# Or send the output to an HTML file
php artisan dump-server --format=html > dump.html

Better ways of testing Artisan Command

Laravel 5.7 ships with upgraded support for experimenting with the Artisan commands. You are now able to leverage the beneficial expectsQuestion() and expectsOutput() methods to ensure that all commands function as expected.

Installing Laravel 5.7

As we can all see, a lot of fresh features are coming up with this new release, so you probably should be eager about trying them out by now.

This last version is not yet available in Softaculous, but it still can be manually installed via Composer. In order to pull the latest Composer version before the installation, you have to check if your hosting account’s needed version is set up to PHP 7.1+. Overall, PHP 7 is much faster, secure, and more resource-efficient than the older versions.

The command to use in your /home/user/.composer directory:

composer global require "laravel/installer"

To create a new instance of Laravel, you will have to go to your public_html and type:

composer create-project --prefer-dist laravel/laravel blog

Blog name stands for the name of the folder which will be created and where the framework will be installed. After doing all of the above, go ahead and access the folder and execute:

find . -type d -print0 | xargs -0 chmod 0755 && find . -type f -print0 | xargs -0 chmod 0644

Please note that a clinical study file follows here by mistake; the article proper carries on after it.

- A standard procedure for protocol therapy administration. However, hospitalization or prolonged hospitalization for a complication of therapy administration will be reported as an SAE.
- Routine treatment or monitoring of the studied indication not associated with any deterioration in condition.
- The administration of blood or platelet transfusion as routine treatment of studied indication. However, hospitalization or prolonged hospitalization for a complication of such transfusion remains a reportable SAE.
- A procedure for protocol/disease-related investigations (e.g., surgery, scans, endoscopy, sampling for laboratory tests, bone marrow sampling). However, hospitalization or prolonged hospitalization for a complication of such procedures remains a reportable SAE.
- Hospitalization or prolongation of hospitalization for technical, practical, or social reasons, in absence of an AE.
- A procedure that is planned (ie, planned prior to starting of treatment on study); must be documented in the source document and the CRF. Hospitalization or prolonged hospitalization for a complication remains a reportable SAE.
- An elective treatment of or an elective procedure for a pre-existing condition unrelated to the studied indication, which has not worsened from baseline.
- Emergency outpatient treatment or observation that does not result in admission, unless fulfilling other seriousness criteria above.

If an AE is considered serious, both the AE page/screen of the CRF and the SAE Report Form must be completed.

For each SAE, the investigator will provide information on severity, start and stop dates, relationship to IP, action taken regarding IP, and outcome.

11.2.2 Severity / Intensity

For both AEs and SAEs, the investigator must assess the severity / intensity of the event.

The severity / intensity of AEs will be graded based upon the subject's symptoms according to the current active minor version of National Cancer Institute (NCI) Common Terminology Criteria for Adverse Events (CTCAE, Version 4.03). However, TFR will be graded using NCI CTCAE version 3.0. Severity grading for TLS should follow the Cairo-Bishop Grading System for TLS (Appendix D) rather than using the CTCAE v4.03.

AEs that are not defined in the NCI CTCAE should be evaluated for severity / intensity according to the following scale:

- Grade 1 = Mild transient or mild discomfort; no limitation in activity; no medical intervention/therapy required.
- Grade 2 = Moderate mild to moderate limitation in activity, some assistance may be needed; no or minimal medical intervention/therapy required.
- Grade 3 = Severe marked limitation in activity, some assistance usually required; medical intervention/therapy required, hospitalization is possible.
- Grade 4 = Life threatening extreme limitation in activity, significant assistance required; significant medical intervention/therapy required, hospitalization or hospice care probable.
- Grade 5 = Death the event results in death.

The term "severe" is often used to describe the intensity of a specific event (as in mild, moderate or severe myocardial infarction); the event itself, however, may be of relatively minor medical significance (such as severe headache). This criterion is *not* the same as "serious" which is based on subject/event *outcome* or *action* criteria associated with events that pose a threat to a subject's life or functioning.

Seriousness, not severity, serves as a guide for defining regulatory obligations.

This is going to change the permissions to the desired ones which will allow the display of the public folder to be correct. Also, you will be able to open the website on your browser.

Upgrading to Laravel 5.7

Upgrade to version 5.7 requires PHP 7.1.3, so prior to proceeding with this upgrade, make sure that this PHP version is set up. The estimated time for an upgrade from v. 5.6 is up to fifteen minutes. The mileage varies based on your application.


Laravel 5.7 came loaded with brand new features and serious improvements. Nova is also a product that every developer should give a try.

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Have you upgraded to version 5.7 yet? What do you think? Go ahead and share with us in the comment section! Cheerful Coding!


Elena oversees all Marketing, Product Management and Community efforts for FastComet and is in charge of telling the brand's story. Always pitching, she’ll share the FastComet vision with anyone who’ll listen. Elena helps our customers make the most of their web sites' and focuses on our inbound marketing efforts; everything from developing new online growth strategies, content creation, technical SEO, and outreach within the FastComet community. Her background includes Sales and Customer Relationship development, as well as Online Marketing.